If the entire nail is detached from the finger or toe, there is nothing that can be done to repair, reattach, or replace it. If there is any damage to adjacent tissues, the nail bed, nail matrix, or the proximal nail fold that could result in scarring, this should be assessed by a physician and repaired if appropriate. If a portion of the nail is still adherent to the nail bed, it can be left intact. The non-adhering portion of the nail should be removed. The usual local precautions to prevent infection should be taken. The damaged skin should be covered with an appropriate dressing. If the nail bed and nail matrix are not damaged, the nail should regrow normally.
Are There Any Home Remedies for a Torn or Detached Nail?
Most damaged nails do not require a visit to the physician or emergency room. If there is no evidence of tears or lacerations to the matrix or the nail bed, then simply removing any unattached remnants of the nail with a nail clipper and cleaning the nail bed with a soapy washcloth and water to remove foreign material and blood is all that is necessary. Any remaining sharp ends should be filed smooth so that they will not catch clothing or socks. The uncovered nail bed can be covered with petroleum jelly or neomycin ointment and dressed with a clean bandage.
What Is the Prognosis for a Torn or Detached Nail?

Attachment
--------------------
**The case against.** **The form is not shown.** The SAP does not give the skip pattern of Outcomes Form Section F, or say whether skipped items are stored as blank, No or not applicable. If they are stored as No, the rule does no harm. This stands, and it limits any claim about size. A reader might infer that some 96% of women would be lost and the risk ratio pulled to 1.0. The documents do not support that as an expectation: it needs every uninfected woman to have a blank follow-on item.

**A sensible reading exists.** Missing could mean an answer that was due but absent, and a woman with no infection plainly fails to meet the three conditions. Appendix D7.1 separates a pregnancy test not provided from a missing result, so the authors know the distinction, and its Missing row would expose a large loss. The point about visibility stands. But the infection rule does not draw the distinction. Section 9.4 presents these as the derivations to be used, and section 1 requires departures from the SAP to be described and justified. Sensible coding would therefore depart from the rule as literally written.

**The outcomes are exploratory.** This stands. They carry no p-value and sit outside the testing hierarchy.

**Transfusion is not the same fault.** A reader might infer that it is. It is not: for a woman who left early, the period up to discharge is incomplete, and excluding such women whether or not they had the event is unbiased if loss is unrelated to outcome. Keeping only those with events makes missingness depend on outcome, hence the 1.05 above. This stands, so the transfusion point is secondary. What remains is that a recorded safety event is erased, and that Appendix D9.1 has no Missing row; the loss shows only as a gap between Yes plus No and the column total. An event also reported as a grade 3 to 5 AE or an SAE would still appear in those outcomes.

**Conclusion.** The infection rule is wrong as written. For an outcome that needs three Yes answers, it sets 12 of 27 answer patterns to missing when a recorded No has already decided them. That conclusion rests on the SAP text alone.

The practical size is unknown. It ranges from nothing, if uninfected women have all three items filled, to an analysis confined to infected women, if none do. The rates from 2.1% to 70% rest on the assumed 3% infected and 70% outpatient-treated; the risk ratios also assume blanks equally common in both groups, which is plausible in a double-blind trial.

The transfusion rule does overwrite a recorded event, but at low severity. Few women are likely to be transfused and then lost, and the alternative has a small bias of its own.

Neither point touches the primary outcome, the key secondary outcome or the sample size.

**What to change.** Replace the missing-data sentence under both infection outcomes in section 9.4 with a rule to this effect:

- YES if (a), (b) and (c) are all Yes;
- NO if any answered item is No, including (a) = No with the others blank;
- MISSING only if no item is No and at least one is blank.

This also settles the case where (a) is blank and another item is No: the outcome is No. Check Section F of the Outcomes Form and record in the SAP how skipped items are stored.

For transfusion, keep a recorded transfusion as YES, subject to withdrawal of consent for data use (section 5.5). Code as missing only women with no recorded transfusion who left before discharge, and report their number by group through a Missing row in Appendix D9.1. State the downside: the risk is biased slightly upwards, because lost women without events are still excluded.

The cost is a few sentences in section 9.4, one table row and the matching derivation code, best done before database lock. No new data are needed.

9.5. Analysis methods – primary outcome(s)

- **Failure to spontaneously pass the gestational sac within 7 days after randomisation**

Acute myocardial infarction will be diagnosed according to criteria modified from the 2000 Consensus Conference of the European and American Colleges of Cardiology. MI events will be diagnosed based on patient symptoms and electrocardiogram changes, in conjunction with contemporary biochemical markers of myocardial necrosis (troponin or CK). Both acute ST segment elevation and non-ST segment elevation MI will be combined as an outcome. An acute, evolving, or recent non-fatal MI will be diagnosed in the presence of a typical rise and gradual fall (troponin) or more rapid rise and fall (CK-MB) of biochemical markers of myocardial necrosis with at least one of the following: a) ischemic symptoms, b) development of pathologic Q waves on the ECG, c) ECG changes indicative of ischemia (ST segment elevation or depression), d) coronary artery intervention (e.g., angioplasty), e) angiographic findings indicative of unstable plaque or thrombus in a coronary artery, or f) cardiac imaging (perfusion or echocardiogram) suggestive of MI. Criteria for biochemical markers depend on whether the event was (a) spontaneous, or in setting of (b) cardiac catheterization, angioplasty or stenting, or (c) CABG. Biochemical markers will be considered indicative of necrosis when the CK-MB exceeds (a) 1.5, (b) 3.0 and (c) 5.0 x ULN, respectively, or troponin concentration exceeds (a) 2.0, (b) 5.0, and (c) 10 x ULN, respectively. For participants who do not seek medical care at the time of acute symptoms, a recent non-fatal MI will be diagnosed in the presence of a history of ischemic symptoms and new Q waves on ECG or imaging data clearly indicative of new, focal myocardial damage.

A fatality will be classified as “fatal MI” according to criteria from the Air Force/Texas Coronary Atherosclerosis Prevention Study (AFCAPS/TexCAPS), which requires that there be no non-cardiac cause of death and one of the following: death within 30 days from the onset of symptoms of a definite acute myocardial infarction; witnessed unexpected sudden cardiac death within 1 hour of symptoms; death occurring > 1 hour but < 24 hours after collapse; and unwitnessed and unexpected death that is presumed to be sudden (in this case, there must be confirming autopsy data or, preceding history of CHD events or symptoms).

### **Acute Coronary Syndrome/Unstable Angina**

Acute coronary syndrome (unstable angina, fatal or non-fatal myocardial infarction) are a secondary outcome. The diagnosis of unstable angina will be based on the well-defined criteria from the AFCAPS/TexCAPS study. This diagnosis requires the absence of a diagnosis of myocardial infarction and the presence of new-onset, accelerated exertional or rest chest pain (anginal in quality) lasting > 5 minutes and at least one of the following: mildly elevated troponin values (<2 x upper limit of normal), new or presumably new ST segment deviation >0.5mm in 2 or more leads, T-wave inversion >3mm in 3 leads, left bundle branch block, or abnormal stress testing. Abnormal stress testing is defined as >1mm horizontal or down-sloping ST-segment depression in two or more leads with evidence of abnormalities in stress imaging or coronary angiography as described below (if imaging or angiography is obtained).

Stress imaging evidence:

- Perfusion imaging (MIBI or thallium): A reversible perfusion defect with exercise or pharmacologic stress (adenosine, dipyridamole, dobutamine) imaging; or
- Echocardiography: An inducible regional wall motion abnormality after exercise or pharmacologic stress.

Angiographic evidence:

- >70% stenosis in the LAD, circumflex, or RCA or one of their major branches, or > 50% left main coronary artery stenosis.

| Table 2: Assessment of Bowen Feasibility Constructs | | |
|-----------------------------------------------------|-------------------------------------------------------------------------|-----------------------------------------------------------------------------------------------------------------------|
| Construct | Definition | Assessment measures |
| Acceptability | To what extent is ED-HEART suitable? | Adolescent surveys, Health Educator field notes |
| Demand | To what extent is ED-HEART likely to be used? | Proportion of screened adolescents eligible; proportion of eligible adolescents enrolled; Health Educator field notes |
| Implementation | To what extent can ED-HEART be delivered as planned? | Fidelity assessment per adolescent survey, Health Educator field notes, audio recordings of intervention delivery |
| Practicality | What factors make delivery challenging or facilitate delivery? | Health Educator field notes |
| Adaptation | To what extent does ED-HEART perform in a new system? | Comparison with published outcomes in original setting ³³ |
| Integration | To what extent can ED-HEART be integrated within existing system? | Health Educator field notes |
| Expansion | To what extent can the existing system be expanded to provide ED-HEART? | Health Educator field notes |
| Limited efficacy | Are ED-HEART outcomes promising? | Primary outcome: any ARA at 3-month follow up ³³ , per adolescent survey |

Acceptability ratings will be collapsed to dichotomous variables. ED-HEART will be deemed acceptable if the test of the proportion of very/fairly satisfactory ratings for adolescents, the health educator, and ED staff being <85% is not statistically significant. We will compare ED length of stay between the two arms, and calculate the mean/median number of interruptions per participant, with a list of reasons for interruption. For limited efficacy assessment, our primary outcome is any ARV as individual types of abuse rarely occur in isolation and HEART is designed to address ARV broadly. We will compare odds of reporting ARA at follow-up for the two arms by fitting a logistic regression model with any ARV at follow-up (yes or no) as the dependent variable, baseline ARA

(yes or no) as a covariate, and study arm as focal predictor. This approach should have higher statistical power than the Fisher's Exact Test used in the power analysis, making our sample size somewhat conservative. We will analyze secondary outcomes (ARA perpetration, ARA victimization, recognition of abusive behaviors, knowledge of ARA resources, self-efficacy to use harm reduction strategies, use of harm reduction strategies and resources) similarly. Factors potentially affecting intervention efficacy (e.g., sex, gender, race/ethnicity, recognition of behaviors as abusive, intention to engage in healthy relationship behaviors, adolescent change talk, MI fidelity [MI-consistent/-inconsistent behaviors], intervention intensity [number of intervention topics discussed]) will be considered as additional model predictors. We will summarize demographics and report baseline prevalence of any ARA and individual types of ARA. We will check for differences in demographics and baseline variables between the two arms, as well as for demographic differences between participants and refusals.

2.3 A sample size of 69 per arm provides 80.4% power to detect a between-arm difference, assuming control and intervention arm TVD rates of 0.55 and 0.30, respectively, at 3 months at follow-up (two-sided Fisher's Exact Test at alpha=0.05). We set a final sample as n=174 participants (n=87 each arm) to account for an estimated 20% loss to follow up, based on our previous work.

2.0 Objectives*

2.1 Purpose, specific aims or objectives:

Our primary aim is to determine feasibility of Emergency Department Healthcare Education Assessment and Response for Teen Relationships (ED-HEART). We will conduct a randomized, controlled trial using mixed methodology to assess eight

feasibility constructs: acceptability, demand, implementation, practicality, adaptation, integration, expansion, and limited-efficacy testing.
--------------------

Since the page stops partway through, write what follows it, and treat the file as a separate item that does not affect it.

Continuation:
As long as there is no permanent damage to the nail matrix or nail bed, the nail ought to entirely regrow and appear completely normal.
How Long Does It Take for a Torn or Detached Nail to Regrow?
Fingernails grow at rate of .13 inches per month. Toenails grow more slowly, usually close to half the rate of fingernails. Fingernails can regrow entirely in three to six months. Fingers or toes that have sustained injuries that affect the nail bed and the matrix grow more slowly than unaffected nails for about three months.
What Are Complications of a Torn or Detached Nail?
If there is damage to the nail matrix, the growing nail plate will contain a defect. Minor damage will produce minor defects in the nail. More significant defects can result in a permanently deformed nail. Damage and scarring of the nail bed can produce whitish changes in the nail. This is most likely due to a lifting of the nail plate away from the nail bed (onycholysis). Sometimes a minor surgical procedure to the nail bed can improve in the nail's appearance. If the trauma that produced the damaged nail involves adjacent structures and an infection occurs, this will require treatment with appropriate antibiotics and possibly surgical debridement.
Is It Possible to Prevent a Nail Tear or Detachment?
Wearing well-fitting, roomy shoes can reduce damage to the nails. Limit time going barefoot, and avoid running into furniture. Keeping nails short can be beneficial. Be careful to avoid dangerous situations while the toe is healing.
Tos, P., P. Titolo, N.L. Chirila, F. Catalano, and S. Artiaco. "Surgical Treatment of Acute Fingernail Injuries." J Orthopaed Traumatol 13 (2012): 57-62.
Wang, Quincy C., and Brett A. Johnson. "Fingertip Injuries." American Family Physician 63.10 May 15, 2001: 1961-1966.